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PLoS One. 2016 Jan 8;11(1):e0146406. doi: 10.1371/journal.pone.0146406. eCollection 2016.

Resistant Starch Alters the Microbiota-Gut Brain Axis: Implications for Dietary Modulation of Behavior.

Author information

1
Department of Immunotherapeutics and Biotechnology, School of Pharmacy, Texas Tech University Health Sciences Center, Abilene, Texas, 79606, United States of America.
2
Department of Veterinary Microbiology & Preventive Medicine, College of Veterinary Medicine, Iowa State University, Ames, Iowa, 50011, United States of America.
3
School of Medicine, Texas Tech University Health Sciences Center, El Paso, Texas, 79905, United States of America.
4
Department of Food Science and Human Nutrition, College of Human Sciences, Iowa State University, Ames, Iowa, 50011, United States of America.

Abstract

The increasing recognition that the gut microbiota plays a central role in behavior and cognition suggests that the manipulation of microbial taxa through diet may provide a means by which behavior may be altered in a reproducible and consistent manner in order to achieve a beneficial outcome for the host. Resistant starch continues to receive attention as a dietary intervention that can benefit the host through mechanisms that include altering the intestinal microbiota. Given the interest in dietary approaches to improve health, the aim of this study was to investigate whether the use of dietary resistant starch in mice to alter the gut microbiota also results in a change in behavior. Forty-eight 6 week-old male Swiss-Webster mice were randomly assigned to 3 treatment groups (n = 16 per group) and fed either a normal corn starch diet (NCS) or diets rich in resistant starches HA7 diet (HA7) or octenyl-succinate HA7 diet (OS-HA7) for 6 week and monitored for weight, behavior and fecal microbiota composition. Animals fed an HA7 diet displayed comparable weight gain over the feeding period to that recorded for NCS-fed animals while OS-HA7 displayed a lower weight gain as compared to either NCS or HA7 animals (ANOVA p = 0.0001; NCS:HA7 p = 0.244; HA7:OS-HA7 p<0.0001; NCS:OS-HA7 p<0.0001). Analysis of fecal microbiota using 16s rRNA gene taxonomic profiling revealed that each diet corresponded with a unique gut microbiota. The distribution of taxonomic classes was dynamic over the 6 week feeding period for each of the diets. At the end of the feeding periods, the distribution of taxa included statistically significant increases in members of the phylum Proteobacteria in OS-HA7 fed mice, while the Verrucomicrobia increased in HA7 fed mice over that of mice fed OS-HA7. At the class level, members of the class Bacilli decreased in the OS-HA7 fed group, and Actinobacteria, which includes the genus Bifidobacteria, was enriched in the HA7 fed group compared to the control diet. Behavioral analysis revealed that animals demonstrated profound anxiety-like behavior as observed by performance on the elevated-plus maze with time spent by the mice in the open arm (ANOVA p = 0.000; NCS:HA7 p = 0.004; NCS:OS-HA7 p = 1.000; HA7:OS-HA7 p = 0.0001) as well as entries in the open arm (ANOVA p = 0.039; NCS:HA7 p = 0.041; HA7:OS-HA7 p = 0.221; NCS:OS-HA7 p = 1.000). Open-field behavior, a measure of general locomotion and exploration, revealed statistically significant differences between groups in locomotion as a measure of transitions across quadrant boundaries. Additionally, the open-field assay revealed decreased exploration as well as decreased rearing in HA7 and OS-HA7 fed mice demonstrating a consistent pattern of increased anxiety-like behavior among these groups. Critically, behavior was not correlated with weight. These results indicate that diets based on resistant starch can be utilized to produce quantifiable changes in the gut microbiota and should be useful to "dial-in" a specific microbiome that is unique to a particular starch composition. However, undesirable effects can also be associated with resistant starch, including lack of weight gain and increased anxiety-like behaviors. These observations warrant careful consideration when developing diets rich in resistant starch in humans and animal models.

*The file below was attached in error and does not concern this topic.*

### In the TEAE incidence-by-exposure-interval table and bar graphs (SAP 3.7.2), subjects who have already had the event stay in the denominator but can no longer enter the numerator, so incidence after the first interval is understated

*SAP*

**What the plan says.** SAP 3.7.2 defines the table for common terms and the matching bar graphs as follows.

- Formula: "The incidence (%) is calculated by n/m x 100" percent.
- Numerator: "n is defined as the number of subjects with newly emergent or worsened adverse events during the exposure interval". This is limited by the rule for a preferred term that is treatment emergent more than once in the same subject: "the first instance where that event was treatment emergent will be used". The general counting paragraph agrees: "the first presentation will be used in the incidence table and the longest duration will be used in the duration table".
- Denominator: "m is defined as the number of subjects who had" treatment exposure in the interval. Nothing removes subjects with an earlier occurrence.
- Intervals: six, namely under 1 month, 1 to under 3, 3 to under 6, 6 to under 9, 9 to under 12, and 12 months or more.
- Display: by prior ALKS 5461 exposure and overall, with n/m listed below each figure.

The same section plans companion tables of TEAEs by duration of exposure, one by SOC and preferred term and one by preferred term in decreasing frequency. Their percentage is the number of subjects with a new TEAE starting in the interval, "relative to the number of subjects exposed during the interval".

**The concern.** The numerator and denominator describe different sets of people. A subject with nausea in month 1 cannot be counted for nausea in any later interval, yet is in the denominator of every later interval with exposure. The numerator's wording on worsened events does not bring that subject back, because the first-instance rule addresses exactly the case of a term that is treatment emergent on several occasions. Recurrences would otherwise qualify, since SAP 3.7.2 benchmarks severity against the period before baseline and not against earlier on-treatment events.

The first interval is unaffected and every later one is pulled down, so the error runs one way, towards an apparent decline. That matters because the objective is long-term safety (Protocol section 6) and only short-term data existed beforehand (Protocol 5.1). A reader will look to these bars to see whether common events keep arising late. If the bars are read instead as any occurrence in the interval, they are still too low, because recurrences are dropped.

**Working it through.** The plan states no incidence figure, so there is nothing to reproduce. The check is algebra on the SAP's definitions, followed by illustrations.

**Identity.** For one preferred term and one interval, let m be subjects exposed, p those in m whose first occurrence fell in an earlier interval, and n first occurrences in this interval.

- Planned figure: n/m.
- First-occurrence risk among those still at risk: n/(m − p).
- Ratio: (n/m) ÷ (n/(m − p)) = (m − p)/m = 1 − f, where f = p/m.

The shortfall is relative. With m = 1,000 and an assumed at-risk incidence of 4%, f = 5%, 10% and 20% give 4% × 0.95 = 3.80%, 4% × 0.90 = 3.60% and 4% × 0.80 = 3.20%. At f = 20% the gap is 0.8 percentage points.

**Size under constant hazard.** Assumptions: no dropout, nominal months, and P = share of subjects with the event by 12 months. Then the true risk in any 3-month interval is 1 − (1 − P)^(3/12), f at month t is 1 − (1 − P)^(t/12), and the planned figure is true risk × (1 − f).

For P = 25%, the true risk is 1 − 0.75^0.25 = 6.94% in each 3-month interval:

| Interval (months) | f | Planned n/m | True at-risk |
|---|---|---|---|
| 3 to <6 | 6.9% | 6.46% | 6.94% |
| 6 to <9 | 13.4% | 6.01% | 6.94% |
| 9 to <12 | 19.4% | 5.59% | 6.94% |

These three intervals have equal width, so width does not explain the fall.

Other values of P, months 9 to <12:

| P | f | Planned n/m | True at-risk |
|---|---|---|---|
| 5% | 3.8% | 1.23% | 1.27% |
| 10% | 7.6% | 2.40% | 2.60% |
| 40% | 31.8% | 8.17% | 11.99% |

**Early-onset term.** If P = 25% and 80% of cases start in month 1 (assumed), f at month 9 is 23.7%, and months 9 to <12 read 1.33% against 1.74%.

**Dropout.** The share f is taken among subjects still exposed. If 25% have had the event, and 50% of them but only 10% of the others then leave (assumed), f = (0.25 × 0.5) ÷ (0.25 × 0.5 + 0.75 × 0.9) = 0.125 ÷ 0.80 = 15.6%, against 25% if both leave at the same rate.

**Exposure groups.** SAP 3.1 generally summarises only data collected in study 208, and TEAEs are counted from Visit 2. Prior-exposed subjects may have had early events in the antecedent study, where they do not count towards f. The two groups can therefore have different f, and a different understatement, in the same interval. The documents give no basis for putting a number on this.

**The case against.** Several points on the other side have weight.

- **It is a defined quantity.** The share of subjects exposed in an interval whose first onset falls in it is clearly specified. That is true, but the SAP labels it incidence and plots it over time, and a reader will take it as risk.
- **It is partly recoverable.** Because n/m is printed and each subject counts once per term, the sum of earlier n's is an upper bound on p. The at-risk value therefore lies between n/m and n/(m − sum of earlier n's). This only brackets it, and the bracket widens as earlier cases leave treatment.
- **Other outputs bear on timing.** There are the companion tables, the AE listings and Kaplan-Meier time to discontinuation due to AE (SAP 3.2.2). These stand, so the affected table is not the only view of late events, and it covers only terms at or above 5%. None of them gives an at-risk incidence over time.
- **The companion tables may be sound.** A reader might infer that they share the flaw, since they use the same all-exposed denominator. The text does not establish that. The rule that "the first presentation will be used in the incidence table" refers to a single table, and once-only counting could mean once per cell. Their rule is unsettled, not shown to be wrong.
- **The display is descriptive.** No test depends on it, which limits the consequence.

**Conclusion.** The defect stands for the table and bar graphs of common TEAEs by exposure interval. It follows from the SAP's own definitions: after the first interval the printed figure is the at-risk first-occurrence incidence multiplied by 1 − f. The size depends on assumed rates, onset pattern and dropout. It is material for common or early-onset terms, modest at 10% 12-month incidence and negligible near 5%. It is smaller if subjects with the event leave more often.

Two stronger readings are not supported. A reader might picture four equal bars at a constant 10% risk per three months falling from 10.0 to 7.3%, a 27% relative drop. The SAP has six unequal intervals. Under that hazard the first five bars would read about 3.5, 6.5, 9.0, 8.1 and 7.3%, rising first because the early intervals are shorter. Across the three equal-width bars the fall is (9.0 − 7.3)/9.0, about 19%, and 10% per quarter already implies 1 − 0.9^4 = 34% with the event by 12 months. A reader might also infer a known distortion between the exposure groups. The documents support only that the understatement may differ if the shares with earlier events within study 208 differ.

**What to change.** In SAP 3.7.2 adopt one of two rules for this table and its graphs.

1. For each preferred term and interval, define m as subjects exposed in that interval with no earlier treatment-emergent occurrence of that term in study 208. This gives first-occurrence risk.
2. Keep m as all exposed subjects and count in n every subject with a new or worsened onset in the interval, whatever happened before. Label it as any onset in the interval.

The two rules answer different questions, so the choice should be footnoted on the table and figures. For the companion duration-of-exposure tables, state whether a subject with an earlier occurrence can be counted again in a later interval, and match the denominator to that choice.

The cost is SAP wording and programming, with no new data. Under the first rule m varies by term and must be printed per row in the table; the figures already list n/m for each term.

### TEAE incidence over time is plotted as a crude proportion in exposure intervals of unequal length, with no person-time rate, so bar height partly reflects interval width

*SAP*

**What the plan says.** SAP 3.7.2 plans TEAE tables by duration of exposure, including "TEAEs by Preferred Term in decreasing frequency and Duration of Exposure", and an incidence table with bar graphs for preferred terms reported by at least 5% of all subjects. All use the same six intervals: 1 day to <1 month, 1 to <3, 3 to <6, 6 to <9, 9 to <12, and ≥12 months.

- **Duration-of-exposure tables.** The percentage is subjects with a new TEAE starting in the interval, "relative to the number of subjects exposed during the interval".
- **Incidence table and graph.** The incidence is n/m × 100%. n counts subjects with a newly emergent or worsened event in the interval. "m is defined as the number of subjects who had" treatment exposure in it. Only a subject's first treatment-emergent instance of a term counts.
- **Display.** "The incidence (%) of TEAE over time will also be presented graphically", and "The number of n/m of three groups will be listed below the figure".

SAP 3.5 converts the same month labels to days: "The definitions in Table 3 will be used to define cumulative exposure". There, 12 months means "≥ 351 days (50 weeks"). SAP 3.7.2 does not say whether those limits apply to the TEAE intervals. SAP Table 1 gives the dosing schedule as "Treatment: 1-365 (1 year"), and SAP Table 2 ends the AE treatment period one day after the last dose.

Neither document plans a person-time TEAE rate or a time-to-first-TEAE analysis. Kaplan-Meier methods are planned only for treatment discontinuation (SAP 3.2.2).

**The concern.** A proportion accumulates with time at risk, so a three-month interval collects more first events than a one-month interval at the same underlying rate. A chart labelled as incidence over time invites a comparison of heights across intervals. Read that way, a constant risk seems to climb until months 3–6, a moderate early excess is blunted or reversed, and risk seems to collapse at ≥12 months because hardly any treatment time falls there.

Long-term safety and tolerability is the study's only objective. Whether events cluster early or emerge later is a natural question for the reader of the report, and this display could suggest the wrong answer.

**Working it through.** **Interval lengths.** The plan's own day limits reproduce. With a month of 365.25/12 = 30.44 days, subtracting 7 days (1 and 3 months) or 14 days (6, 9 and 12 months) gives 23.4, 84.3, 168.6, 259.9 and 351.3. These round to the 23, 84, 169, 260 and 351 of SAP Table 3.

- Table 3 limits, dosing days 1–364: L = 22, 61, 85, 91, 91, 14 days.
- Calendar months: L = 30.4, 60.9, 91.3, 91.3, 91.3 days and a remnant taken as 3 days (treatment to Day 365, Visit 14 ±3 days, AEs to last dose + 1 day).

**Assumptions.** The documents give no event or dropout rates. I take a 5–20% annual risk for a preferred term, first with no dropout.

PMID:
26745269
PMCID:
PMC4706316
DOI:
10.1371/journal.pone.0146406
[Indexed for MEDLINE]
Free PMC Article

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